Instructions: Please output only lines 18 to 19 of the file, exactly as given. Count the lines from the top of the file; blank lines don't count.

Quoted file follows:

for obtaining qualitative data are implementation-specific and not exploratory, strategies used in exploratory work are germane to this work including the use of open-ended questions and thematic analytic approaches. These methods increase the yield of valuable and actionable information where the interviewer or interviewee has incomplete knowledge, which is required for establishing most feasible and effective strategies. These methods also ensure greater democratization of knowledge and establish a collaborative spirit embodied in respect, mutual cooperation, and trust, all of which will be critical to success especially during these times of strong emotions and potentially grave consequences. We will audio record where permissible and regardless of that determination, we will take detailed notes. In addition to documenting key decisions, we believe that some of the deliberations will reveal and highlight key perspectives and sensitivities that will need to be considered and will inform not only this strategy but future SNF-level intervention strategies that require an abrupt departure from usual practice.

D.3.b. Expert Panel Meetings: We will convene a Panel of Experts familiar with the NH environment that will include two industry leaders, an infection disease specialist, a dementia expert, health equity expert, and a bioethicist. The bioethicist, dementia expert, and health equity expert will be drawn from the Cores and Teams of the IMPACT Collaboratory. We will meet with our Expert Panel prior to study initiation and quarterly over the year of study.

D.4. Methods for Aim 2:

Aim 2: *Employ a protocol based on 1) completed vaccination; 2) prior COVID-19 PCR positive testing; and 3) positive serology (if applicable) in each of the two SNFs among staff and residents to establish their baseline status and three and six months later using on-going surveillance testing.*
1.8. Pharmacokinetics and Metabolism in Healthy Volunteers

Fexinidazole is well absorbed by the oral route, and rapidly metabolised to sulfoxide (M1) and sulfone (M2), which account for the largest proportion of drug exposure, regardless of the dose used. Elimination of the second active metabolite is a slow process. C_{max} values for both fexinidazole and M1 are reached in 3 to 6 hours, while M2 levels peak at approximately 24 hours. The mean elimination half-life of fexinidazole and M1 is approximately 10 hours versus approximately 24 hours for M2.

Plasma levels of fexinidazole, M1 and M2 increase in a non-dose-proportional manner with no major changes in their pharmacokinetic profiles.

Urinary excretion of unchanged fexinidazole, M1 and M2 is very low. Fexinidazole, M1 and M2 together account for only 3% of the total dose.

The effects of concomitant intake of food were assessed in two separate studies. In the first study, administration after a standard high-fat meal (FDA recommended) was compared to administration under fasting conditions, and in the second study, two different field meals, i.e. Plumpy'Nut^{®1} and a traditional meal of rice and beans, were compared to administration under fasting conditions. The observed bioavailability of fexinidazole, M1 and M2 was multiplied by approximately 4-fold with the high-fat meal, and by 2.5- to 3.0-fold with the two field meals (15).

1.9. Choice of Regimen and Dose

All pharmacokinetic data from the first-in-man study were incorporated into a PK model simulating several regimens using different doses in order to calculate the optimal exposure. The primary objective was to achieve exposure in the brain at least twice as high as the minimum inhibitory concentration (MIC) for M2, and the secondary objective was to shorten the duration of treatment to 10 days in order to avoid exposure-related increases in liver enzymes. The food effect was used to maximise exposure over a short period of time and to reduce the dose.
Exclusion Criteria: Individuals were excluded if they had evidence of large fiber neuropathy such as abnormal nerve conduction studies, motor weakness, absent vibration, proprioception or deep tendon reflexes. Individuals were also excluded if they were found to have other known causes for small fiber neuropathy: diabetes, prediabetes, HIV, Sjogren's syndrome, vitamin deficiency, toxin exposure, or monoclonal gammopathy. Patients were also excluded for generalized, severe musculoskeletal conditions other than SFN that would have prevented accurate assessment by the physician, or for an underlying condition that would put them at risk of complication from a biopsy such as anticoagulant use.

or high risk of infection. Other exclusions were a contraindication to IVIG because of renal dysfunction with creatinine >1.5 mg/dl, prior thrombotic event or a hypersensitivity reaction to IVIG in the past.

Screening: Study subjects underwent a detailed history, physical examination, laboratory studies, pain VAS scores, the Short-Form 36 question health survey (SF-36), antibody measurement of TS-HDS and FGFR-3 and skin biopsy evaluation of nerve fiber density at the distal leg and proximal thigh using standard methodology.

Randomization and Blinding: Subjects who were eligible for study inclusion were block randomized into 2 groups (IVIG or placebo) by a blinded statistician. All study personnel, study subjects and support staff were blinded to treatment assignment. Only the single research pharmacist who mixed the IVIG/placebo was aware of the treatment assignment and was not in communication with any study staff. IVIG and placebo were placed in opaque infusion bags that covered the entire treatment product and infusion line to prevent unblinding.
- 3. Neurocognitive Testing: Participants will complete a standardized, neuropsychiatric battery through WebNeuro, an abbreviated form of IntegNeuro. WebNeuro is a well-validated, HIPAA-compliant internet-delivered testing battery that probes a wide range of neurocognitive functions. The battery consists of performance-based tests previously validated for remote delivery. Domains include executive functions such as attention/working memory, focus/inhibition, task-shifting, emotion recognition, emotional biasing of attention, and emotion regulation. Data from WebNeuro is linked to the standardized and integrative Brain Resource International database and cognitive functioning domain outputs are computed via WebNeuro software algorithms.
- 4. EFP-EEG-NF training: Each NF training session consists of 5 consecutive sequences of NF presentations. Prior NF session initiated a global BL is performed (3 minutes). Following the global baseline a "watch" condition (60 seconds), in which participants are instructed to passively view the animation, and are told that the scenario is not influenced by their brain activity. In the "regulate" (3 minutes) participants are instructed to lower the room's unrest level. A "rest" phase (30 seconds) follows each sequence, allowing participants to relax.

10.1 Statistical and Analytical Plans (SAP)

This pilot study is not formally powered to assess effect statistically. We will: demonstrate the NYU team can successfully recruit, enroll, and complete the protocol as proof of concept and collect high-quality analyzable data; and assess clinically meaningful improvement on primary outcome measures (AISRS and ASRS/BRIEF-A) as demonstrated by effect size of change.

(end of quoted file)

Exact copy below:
10.1 Statistical and Analytical Plans (SAP)

This pilot study is not formally powered to assess effect statistically. We will: demonstrate the NYU team can successfully recruit, enroll, and complete the protocol as proof of concept and collect high-quality analyzable data; and assess clinically meaningful improvement on primary outcome measures (AISRS and ASRS/BRIEF-A) as demonstrated by effect size of change.